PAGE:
Monday, May 29, 2006

Ford Madox Ford's "The Good Soldier"

"THIS is the saddest story I have ever heard."

So opens Ford Madox Ford's The Good Soldier (1915), subject of the latest installment of Jane Smiley's adventure in reading. She writes:
The story seems simple. Two wealthy couples, one American and one English, meet at a spa in Germany and spend several years in comfortable friendship until it is revealed that the American wife and the English husband are carrying on an affair that the English wife knows about but the American husband does not. After the deaths of the adulterers, more and more is uncovered about both the conduct and the emotional meaning of the affair. The story is narrated by the American husband and is in some sense a detective story, but he is no investigator. The facts come to him unwillingly, since he would have preferred from the beginning not to know; the suspense depends not on what has happened, as dramatic as it turns out to be, but on the narrator's unfolding interpretation of the passionate emotions manifested in very small gestures or brief remarks.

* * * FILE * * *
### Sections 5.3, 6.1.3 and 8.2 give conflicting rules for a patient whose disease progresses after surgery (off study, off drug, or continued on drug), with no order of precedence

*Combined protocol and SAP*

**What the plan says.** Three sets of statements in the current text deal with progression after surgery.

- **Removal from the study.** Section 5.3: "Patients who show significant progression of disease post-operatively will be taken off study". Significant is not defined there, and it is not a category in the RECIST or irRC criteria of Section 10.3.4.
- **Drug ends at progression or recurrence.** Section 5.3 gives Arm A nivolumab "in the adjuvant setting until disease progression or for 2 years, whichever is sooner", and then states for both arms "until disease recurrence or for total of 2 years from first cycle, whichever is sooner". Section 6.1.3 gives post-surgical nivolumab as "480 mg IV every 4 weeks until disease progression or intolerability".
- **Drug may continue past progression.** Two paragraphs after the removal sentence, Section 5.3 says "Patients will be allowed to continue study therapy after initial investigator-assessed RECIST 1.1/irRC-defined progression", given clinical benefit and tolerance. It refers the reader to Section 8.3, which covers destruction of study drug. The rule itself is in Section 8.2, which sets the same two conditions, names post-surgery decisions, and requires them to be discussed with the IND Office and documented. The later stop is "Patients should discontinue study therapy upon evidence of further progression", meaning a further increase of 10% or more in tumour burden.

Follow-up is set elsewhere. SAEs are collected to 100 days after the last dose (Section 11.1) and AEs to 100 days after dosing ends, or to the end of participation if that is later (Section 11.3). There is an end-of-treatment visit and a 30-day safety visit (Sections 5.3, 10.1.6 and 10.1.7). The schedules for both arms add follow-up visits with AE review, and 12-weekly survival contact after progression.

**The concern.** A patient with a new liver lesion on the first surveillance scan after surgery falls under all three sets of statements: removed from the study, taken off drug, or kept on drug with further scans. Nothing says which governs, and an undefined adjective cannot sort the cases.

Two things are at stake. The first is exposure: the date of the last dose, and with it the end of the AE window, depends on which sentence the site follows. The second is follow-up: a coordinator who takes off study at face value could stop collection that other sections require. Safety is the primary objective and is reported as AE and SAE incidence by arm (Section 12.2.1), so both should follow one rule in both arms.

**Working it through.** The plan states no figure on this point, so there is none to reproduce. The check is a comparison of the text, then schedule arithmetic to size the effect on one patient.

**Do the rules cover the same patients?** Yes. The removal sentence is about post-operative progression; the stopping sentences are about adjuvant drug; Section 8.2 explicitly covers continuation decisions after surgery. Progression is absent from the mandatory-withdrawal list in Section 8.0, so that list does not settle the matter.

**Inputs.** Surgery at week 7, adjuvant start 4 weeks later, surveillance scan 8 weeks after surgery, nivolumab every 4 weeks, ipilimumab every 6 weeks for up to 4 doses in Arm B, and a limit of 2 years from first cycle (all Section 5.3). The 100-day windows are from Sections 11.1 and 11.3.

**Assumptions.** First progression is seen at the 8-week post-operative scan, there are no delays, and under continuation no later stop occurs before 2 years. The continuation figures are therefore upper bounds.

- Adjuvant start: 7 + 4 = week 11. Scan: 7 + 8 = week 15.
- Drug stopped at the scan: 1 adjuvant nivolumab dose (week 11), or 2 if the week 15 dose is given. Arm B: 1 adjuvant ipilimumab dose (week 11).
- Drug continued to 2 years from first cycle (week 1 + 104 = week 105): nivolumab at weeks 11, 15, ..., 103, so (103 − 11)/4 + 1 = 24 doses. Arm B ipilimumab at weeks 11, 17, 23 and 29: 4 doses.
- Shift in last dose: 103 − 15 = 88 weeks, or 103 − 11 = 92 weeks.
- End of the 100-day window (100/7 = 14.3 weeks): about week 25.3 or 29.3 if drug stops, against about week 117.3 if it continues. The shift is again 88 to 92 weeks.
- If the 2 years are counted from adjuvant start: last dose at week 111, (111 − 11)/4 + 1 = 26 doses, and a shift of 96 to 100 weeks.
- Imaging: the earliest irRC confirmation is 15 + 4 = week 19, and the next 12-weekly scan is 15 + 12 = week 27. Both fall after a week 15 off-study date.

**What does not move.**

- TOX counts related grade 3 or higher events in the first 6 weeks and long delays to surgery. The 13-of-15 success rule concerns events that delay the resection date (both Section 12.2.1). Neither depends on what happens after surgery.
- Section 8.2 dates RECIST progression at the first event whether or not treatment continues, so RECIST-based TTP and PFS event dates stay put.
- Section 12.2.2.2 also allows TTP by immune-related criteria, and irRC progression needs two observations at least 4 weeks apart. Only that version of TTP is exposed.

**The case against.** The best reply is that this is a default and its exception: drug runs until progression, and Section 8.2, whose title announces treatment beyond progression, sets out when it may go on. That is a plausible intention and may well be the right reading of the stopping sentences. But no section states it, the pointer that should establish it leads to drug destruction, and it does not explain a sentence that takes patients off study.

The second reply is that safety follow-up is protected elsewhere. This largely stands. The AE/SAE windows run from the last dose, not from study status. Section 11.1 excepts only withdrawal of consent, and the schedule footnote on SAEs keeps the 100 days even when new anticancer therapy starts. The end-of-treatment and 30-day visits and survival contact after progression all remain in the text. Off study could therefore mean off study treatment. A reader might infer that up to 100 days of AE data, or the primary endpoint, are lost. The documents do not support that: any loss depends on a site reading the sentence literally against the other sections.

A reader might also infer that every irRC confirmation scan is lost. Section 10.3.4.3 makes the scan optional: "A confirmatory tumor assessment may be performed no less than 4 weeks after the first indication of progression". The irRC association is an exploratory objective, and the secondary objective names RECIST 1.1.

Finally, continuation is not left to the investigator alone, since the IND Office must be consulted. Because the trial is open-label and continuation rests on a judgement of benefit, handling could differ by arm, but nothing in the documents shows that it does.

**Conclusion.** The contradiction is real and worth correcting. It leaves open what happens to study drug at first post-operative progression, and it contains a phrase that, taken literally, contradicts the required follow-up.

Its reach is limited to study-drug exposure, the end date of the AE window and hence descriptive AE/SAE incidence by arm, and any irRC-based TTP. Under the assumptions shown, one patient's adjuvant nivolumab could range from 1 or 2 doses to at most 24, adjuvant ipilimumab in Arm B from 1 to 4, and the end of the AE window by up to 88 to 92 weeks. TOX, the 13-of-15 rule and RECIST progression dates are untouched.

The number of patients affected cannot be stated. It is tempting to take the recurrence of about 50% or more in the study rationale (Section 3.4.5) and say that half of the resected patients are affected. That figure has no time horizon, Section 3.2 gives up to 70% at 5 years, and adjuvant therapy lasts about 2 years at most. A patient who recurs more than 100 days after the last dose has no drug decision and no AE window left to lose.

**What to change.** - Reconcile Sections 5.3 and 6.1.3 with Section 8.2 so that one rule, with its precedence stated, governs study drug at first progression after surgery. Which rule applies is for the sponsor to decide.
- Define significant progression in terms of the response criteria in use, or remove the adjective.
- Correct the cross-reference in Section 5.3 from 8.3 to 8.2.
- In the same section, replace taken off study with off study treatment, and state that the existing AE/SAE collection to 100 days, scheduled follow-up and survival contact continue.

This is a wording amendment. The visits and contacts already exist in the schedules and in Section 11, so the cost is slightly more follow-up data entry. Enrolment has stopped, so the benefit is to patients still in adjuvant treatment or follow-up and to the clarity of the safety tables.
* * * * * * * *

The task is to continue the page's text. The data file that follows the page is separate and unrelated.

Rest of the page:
The novel's exalted reputation rests not so much on the story but with its style. Smiley:
There are those who believe that The Good Soldier is one of the few stylistically perfect novels in any language, and perhaps what Ford was alluding to in his remarks about references and cross-references is this sense that the contradictory and complementary meanings in every paradoxical sentence are entirely understandable because he has made sure a clear explication of his fictional situation--the psychologies of his characters, the interweaving of character and event, intention and chance.
I read The Good Soldier too long ago to remember much about it except that while I could see what this "style" fuss was about, it was not a style that particularly appealed to me.

Click here to read the entire Smiley article. To read earlier entries in this series, click here, here, here, here, here, and here.

"Male writers are certainly capable of the most pompous dedications," writes Susan Johnson, "and Ford Madox Ford would be hard to beat." Click here to see if you disagree.

For a free download of The Good Soldier, click here.

--Marshal Zeringue